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GRAMA Gets Run Over By Utah Governor

BY Nick Judd | Thursday, March 10 2011

Nearly all electronic communications between public employees in Utah may soon be exempt from public records requests there after the state legislature and governor, in the span of just a few days last week, introduced, considered and signed a wide-ranging bill into law that would remove much intra-governmental communication from public view.

After a swarm of calls and emails from the public, the state legislature recalled the bill and changed it so it would not take effect until July. Gov. Gary Herbert signed the modified bill into law on Tuesday.

With some exceptions, voice mails, instant messages, video chats and text messages would not be subject to Utah's Government Records Management Act — GRAMA for short — under the law, H.B. 477, according to the bill's summary text. Sponsored by state Rep. John Dougall, the bill also exempts records from the office of the state auditor and legislative auditor-general, "data and working papers associated with a fiscal note for legislation" until the legislation has passed, and internal communications and working papers of the governor's office, among a wide range of other records.

Ironically, the bill is a sharp about-face from Dougall's own previous statements in support of transparency. From his campaign website, he links to a blog asking for citizens of Utah to flag wasteful spending.

"You citizens are the ultimate government watchdogs," proclaims the blog, with a last posting date of 2009. Dougall signed his name to the site along with two state senators.

According to the Utah Daily Herald, Dougall now believes that legislators need more privacy in this new digital world:

The bill's sponsor, Rep. John Dougall, R-Highland, explained that the bill would provide lawmakers with some privacy in the new electronic world. Dougall spoke of a hypothetical story of a constituent sending an e-mail to a lawmaker about a disease that their child has. That e-mail could potentially become public record and on "the front page of the newspaper" under current law. He also stated that under current law, work that legislative interns perform in gathering information for the lawmakers could also be obtained under the law.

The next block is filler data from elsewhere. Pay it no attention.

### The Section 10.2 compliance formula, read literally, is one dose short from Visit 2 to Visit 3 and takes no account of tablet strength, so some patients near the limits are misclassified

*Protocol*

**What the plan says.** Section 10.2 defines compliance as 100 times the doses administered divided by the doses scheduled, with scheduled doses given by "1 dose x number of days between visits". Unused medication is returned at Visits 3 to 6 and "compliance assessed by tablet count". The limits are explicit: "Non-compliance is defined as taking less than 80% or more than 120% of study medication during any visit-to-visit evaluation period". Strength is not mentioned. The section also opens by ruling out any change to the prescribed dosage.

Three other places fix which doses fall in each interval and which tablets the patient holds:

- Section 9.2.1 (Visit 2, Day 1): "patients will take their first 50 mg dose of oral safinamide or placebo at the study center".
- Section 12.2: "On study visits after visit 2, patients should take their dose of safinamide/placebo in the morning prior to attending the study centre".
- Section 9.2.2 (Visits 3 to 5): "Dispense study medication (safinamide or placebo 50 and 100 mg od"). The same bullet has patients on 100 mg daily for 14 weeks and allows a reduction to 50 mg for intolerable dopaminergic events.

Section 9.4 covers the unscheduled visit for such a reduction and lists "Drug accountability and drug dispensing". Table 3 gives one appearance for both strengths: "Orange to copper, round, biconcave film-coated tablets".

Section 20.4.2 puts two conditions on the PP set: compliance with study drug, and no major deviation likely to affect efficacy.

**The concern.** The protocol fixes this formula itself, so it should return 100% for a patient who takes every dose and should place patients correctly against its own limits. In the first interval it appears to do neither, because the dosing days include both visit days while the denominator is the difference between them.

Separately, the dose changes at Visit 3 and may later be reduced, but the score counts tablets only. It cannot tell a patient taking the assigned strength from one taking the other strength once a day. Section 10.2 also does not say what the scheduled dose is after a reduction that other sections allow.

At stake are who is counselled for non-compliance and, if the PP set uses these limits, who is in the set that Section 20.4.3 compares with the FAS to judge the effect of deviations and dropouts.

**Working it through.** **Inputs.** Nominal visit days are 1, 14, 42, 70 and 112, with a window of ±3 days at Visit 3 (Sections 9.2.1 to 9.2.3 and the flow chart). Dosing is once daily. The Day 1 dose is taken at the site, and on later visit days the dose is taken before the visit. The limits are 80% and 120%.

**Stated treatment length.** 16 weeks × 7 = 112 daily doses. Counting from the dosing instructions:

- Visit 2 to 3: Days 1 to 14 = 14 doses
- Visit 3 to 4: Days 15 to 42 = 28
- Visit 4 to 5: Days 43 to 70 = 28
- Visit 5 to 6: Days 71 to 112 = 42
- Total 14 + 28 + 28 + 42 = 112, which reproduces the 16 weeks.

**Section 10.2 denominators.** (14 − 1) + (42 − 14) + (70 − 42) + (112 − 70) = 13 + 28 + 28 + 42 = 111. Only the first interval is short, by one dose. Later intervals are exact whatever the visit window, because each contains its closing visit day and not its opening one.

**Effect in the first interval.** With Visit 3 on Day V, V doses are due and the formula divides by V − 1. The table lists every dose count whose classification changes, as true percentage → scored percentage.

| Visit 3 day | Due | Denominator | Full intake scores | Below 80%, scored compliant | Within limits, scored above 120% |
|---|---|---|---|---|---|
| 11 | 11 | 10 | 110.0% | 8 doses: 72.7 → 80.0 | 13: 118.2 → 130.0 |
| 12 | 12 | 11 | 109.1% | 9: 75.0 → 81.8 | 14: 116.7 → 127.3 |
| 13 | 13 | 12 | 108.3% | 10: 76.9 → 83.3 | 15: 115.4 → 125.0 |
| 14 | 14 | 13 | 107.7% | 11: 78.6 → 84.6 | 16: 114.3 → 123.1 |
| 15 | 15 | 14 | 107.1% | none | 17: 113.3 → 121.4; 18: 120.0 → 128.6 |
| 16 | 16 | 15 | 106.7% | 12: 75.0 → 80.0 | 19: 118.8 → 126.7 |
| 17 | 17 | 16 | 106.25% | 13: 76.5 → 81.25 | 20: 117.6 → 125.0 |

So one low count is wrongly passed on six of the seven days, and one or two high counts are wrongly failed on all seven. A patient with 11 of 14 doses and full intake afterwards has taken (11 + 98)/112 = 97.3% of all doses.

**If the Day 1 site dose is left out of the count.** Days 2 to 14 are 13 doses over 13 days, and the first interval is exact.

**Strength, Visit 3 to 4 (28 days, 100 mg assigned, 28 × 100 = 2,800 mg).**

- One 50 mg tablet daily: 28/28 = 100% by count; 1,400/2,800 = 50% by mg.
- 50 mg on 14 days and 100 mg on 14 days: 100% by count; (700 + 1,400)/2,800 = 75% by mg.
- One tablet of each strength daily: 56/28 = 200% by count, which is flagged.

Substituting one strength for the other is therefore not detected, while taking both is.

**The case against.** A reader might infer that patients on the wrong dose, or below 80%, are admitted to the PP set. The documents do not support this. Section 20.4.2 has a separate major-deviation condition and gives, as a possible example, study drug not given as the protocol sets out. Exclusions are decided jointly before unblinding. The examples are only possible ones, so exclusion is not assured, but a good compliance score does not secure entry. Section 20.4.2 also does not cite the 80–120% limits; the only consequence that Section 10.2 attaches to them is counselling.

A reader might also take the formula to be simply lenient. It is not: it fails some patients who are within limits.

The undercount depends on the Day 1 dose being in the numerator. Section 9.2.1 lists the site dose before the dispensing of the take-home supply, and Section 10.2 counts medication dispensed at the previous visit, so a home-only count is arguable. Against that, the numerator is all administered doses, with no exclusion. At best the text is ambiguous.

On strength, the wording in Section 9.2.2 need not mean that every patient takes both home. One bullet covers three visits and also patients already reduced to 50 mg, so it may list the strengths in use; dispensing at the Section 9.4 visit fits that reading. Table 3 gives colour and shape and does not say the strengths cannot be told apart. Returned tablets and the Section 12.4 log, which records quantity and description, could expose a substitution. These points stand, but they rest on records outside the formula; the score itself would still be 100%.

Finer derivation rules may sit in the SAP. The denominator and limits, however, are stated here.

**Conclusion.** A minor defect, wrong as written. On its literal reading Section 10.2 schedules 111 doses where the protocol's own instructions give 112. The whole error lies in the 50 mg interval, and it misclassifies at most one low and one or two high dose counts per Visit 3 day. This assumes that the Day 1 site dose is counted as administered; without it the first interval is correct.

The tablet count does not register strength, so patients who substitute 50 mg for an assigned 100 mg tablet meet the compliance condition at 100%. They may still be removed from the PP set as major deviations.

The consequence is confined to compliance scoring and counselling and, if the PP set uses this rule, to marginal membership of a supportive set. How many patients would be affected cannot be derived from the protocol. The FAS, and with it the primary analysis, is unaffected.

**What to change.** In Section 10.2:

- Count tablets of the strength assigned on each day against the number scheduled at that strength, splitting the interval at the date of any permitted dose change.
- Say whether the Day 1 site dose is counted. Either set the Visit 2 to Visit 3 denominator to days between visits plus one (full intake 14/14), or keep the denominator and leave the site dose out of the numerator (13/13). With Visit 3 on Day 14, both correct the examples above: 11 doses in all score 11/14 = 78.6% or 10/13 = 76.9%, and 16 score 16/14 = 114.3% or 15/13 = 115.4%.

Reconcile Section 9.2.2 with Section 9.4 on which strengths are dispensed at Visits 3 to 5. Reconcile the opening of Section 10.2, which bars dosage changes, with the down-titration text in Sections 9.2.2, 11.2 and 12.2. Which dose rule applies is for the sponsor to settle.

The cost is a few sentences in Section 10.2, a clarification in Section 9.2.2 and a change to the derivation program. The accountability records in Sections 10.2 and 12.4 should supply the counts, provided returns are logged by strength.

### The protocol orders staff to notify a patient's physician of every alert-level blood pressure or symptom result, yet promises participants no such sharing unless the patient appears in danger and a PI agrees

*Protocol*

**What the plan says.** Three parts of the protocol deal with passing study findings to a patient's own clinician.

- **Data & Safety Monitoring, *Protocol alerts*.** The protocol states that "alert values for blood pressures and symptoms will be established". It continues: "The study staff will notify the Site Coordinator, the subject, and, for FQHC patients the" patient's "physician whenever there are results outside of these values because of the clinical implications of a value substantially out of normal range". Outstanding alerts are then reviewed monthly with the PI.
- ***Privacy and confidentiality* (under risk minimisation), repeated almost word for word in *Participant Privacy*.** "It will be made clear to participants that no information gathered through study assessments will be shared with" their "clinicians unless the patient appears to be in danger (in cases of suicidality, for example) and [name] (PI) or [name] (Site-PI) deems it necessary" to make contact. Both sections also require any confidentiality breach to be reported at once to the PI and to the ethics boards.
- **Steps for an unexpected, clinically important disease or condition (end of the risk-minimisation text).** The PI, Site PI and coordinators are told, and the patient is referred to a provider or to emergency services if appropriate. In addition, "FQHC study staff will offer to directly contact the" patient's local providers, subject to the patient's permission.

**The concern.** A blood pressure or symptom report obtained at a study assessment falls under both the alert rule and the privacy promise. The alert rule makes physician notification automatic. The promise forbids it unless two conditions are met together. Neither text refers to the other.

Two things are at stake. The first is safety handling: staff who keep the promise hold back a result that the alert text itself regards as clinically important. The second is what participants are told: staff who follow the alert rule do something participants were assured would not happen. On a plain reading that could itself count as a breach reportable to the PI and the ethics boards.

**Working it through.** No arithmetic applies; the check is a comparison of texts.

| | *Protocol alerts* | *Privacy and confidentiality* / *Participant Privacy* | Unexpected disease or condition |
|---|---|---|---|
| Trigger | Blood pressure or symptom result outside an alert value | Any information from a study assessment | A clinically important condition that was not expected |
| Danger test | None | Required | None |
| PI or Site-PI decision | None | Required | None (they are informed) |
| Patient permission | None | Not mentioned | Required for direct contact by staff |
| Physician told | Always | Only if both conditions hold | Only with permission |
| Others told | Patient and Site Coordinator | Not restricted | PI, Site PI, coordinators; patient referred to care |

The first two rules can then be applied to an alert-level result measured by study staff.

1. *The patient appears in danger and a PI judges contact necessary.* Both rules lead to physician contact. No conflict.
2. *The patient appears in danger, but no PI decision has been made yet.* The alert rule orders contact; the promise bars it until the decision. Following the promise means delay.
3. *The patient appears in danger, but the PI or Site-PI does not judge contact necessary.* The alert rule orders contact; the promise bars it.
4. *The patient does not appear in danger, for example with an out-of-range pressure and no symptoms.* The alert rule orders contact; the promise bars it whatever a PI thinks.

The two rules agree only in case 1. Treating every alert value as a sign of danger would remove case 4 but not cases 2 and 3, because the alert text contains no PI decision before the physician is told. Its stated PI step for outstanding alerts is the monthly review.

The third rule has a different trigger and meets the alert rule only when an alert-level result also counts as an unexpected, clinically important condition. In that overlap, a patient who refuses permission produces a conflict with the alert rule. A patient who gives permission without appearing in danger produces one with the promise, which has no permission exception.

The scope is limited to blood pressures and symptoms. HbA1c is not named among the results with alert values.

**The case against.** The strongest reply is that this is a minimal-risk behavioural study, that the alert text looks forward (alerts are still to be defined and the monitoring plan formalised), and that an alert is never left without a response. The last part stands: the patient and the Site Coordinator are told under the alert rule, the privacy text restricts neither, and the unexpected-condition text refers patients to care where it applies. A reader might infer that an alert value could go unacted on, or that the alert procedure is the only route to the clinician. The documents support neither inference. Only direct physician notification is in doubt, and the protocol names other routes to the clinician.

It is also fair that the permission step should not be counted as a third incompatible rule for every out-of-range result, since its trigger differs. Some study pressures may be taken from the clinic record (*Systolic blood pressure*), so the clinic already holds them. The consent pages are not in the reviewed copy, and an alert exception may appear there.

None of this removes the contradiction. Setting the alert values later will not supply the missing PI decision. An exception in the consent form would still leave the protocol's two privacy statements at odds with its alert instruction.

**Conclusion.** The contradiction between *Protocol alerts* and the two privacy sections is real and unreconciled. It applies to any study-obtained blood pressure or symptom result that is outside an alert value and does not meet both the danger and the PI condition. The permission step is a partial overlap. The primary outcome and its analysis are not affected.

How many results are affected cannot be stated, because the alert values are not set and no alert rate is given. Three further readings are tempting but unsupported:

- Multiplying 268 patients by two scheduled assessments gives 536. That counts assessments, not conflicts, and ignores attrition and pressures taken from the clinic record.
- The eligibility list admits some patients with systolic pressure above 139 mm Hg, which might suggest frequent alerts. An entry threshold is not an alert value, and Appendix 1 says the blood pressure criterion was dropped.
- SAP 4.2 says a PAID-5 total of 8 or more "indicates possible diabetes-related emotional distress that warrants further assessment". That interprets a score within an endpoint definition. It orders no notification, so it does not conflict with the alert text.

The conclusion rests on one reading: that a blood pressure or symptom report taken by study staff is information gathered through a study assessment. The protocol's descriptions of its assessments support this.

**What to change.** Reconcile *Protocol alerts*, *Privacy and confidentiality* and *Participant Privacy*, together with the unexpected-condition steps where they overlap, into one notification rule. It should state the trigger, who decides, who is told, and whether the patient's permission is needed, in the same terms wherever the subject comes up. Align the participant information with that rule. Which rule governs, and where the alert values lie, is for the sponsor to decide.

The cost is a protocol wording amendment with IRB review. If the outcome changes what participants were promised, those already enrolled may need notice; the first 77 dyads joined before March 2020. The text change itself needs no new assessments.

Opponents of the bill pointed out that such information is already classed as private and would not be released under a GRAMA request. GRAMA only covers only official government activity, not private matters.

The bill contradicts movements in exactly the opposite direction from states like Oklahoma and New Hampshire — both of which, like Utah, which are dominated by Republicans. And it has angered transparency advocates.

"Politicians have learned to run on transparency," Sunlight Foundation* Policy Director John Wonderlich wrote yesterday on Sunlight's blog.

"But promises to be more open are worthless if they're followed by the opposite," he continued. "('Government as a platform' isn't supposed to mean "something you say to get elected")."

Hundreds of protestors rallied against the bill, and media in Utah are showing an arch response, too. When the bill was first passed last week, an ABC affiliate in the state confronted Utah Gov. Gary Herbert with a public record request for communications, including emails, related to the bill — exactly the type of information that would be removed from public view were the law put into effect.

Wonderlich pointed to similar moves to exempt records from public records laws in Maine and Tennessee, even as other governments are making it easier to access information about what they're doing — and to access that information on the Internet.

*Note: Our Andrew Rasiej and Micah Sifry are senior advisors to the Sunlight Foundation.